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Popped, Pickled, and Caramelized: Trends from the 2013 Summer Fancy Food Show
I recently returned from the 2013 Summer Fancy Food Show (you’re supposed to call it the Specialty Food Show now; they’re re-branding themselves). The Show occupies Javits Convention Center in New York City, and it’s enormous. This year there were some 2400 exhibitors (yes, that’s two thousand four hundred), and I estimate that at least 90% of them offered samples. You walk and eat and walk and eat and walk and eat for six to seven hours a day for three days, or until you can’t stand up any more. It’s an incredible amount of fun, utterly exhausting/overwhelming, and open only to those associated with the specialty food trade. After walking every aisle this summer, I picked out some of the latest trends. Here they are . . .
When did this get so big? Suddenly, there has been a sharp increase in the number of smaller-scale businesses producing flavored popcorn. I’m not talking about the rainbow-colored junk you can buy at shopping malls; much of this is of far better quality, and there are some good flavors being made. If you don’t know about 479° Popcorn (www.479popcorn.com), you should. With flavors like Black Truffle + White Cheddar or Madras Curry Coconut + Cashews, it’s hard to go wrong. Try Popsalot (www.popsalot.com) for Clandestine Caramel or Saigon Sunrise, a kettle corn with the surprise (and welcome) addition of cinnamon. For microwave popcorn that’s better for you as well as the planet, there’s Quinn Popcorn (www.quinnpopcorn.com). Their Lemon and Sea Salt flavor rocks!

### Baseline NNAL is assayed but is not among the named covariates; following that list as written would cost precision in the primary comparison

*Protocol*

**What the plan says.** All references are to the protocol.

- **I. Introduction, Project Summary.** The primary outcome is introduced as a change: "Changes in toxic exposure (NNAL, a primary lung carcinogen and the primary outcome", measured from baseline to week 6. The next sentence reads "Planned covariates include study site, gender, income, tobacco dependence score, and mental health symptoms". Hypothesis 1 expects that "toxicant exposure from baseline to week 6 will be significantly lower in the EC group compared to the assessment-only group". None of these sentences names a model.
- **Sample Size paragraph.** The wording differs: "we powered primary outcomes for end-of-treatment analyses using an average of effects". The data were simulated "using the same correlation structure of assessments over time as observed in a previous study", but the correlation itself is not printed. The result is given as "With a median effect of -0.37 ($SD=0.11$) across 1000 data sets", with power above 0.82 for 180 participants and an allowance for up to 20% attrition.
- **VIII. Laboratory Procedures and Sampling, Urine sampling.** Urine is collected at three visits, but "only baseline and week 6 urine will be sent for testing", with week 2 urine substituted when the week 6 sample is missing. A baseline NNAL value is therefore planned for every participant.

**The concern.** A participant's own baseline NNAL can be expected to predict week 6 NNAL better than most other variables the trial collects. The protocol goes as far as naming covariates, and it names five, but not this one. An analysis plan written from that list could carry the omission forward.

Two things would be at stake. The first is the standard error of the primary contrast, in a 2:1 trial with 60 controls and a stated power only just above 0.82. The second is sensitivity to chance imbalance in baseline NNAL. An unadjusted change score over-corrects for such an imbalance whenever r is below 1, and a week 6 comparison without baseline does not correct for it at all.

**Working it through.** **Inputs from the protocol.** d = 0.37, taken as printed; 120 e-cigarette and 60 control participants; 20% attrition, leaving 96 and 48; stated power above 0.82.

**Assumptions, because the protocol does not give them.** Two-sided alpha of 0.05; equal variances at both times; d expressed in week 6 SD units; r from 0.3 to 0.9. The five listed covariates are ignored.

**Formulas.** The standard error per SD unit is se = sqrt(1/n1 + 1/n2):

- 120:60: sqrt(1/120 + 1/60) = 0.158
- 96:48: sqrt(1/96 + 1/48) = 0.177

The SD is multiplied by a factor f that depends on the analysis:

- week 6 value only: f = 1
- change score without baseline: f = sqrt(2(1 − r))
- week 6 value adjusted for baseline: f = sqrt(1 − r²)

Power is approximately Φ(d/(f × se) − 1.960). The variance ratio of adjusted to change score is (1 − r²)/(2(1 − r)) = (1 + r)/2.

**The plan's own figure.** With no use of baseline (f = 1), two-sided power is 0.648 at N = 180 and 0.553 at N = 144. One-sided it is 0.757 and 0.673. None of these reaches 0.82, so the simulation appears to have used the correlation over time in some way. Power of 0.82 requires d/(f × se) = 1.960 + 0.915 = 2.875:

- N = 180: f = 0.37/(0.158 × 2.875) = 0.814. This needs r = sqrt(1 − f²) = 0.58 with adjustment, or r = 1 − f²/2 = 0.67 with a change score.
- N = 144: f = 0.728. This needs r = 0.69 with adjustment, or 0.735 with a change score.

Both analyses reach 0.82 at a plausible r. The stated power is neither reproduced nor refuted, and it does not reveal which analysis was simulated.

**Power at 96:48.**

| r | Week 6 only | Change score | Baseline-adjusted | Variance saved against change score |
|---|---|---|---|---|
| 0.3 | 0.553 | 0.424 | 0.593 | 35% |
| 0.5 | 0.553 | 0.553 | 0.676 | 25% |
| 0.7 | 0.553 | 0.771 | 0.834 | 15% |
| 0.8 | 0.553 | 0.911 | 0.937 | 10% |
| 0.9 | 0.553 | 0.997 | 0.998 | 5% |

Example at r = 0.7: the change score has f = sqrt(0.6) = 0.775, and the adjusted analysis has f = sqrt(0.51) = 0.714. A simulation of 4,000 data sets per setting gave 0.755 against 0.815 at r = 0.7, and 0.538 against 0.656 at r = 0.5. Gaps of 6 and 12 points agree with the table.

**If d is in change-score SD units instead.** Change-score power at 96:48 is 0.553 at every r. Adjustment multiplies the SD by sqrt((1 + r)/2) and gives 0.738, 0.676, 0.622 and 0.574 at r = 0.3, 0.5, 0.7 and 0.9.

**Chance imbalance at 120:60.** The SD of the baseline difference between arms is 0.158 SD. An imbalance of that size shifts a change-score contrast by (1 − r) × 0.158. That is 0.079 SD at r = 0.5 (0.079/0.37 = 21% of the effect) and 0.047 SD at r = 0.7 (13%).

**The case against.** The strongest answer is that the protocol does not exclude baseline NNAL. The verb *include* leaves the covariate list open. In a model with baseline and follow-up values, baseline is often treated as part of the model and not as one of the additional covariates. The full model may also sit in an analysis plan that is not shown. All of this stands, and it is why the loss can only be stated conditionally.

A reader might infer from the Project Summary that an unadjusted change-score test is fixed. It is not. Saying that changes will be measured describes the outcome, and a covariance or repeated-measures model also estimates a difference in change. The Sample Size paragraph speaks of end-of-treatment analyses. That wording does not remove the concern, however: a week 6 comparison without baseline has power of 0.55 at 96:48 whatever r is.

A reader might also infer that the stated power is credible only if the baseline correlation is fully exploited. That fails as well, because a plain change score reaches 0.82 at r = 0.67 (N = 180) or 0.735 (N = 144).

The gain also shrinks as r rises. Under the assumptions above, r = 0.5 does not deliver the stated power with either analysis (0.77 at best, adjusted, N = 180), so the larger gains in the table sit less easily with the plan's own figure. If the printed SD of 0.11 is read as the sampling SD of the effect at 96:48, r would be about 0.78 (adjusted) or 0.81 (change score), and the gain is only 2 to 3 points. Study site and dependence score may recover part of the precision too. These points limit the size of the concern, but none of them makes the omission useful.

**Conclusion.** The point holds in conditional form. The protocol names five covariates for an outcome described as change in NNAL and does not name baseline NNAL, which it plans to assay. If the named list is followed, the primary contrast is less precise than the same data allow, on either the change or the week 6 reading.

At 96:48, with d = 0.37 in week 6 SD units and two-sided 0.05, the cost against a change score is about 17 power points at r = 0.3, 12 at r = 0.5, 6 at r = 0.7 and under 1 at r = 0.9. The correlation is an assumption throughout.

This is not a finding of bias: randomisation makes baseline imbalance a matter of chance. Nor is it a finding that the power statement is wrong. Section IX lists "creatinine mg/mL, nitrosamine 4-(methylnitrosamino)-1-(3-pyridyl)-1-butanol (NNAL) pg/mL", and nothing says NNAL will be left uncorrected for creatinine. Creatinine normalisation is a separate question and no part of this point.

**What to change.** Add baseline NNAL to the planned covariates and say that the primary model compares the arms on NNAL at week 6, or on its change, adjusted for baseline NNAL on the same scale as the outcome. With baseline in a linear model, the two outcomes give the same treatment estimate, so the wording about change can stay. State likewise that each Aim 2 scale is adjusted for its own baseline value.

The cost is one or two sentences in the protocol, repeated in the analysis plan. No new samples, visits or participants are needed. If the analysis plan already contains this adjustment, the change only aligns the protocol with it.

Multiple businesses have seen the success of companies like Rick’s Picks and Boat Street Pickles, and people are pickling almost everything that doesn’t move out of their way quickly enough, occasionally in non-traditional flavors. Conscious Choice Foods (www.consciouschoicefoods.com) has the Original Beer Pickles, “inspired by the flavor desires of long-distance bikers and barroom brawlers”. This company also has a Scary Facts section on their site which is definitely worth a look. How about Chipotle Lime Pickles or Bloody Mary Pickles? You can find both at www.fm1926.com, the online home of Farm to Market Single Barrel Pickles.
And then there’s the most unusual pickled product I saw at the Show, possibly the most unusual I’ve ever seen. It’s Slawsa (www.slawsa.com), sort of a cross between coleslaw and a salsa. There’s pickled cabbage combined with a mustard base, a bit of sweetness, and other ingredients. It’s available in Original, Spicy, Garlic, and Spicy Garlic. I never eat condiments like this, but I really enjoyed Slawsa.